This summer, I decided to start a fitness instagram page. "@grace.b.fit" became a place where I could share my passion for fitness, tips for running training, and my daily weight training workouts.
Originally, I started the page because I wanted to have a platform for networking purposes. I received my certification in personal training this summer from the National Council on Strength and Fitness, and I wanted to have somewhere I could refer potential clients who were interested in my workout style. Intriguingly, over the first few weeks my page began to gain traction from a certain demographic. Fellow college-aged women were following my account, commenting on my page, and generally engaging with the posts I produced. It was so encouraging and lovely to hear from other girls my age with the same passion states or countries away from me.
After returning to school, I have been unable to post as much as I would like to. But the passion remains the same. I love sharing my workouts with others because I would love to be able to help even just one person. It has taken me years to learn all that I know now about nutrition, running, and weightlifting. If I can share some of that knowledge with others to help them better their life, then I would love to do it!
My absolute favorite thing is to have close friends both at home and at Emory come to me in person and say they've tried one of my workouts. A downside to social media is how anonymous it is. I can chat to other accounts in the comments but it remains a conversation between two screens. When someone in my daily life shares that they have done a workout of mine, it makes my day. It proves to me that I am reaching people that I care about.
Unfortunately, many people start social media accounts in order to gain a following or to get noticed by brands for sponsorships. This is especially true in the fitness industry. Often that means that there are so many accounts out there with ulterior motives. They share fat-burning products, workout routines that lead to overtraining, and promote an unhealthy body image and relationship with food. This balance is so hard to find and I do believe that many of these accounts have the best of intentions. It is highly probable that they are sharing the best information they have. If I had attempted to run a fitness instagram just one year ago, it would look so different to the account I have today. My knowledge about nutrition, exercise, and running grows everyday because I push myself to try new things, experience discomfort, and work on my body image. Often, I fail.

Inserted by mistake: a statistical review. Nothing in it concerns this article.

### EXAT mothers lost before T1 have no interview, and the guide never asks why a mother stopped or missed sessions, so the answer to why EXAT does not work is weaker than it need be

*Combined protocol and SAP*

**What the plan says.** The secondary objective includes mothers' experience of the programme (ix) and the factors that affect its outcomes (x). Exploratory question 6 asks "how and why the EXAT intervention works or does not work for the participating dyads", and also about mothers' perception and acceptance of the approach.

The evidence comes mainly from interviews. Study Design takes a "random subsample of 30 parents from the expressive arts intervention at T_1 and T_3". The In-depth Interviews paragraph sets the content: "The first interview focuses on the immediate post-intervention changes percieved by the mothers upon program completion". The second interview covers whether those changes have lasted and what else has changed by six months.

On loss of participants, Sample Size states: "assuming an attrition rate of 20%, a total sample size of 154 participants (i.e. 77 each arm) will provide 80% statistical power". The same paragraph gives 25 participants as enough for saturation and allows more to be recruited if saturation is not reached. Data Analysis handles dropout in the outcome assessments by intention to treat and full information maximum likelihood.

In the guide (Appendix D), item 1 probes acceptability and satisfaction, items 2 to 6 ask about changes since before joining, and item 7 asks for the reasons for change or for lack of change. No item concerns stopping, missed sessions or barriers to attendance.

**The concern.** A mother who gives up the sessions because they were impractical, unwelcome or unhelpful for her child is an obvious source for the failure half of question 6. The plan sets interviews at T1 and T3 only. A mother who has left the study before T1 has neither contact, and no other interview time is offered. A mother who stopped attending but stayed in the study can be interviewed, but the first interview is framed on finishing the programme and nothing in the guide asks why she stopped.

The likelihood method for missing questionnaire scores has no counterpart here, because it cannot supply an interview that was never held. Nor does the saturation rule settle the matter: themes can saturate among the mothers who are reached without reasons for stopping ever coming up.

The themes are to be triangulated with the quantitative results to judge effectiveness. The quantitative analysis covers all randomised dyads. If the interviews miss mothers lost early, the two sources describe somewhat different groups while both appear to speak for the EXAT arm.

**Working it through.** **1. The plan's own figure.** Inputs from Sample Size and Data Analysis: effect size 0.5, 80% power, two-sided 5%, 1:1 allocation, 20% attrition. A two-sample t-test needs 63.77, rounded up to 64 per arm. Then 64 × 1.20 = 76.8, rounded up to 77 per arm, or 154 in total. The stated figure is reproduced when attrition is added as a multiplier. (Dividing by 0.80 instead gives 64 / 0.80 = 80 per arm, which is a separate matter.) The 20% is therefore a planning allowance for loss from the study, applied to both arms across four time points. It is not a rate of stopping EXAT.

I still have days where I look in the mirror and nit-pick every inch of the body I see. But I do my best to remind myself that past-Grace would have killed for the way I look now. Every now and then, the gym is the last place I want to be. I make sure to share that on my platform so that my page doesn't look like an unrealistic fitness highlight reel. I'm also working on sharing my failures too. If I don't hit a lift or fail a new exercise, I want people to see that just as much as I want them to see me hit a PR, complete a long run, or make a perfectly healthy meal.
Through starting this instagram, I have learned that life is messy. Sharing both the ups and downs is far more important than feeding into the fad diet culture and cardio bunny stereotype. Social media can be an amazing platform if you use it in the right way. As long as you don't place your worth in your followers, likes, and comments, the instagram community can be incredibly inspiring. I have learned so much about different forms of exercise and how it affects my body over the past few months because I have pushed myself to try things other people post. No one person knows everything there is to know about exercise. You can constantly learn more. I guess my focus has shifted from my original networking purpose now. I use my account to better myself and push myself out of my comfort zone. Hopefully, I can also inspire others to live a healthy and happy life at the same time.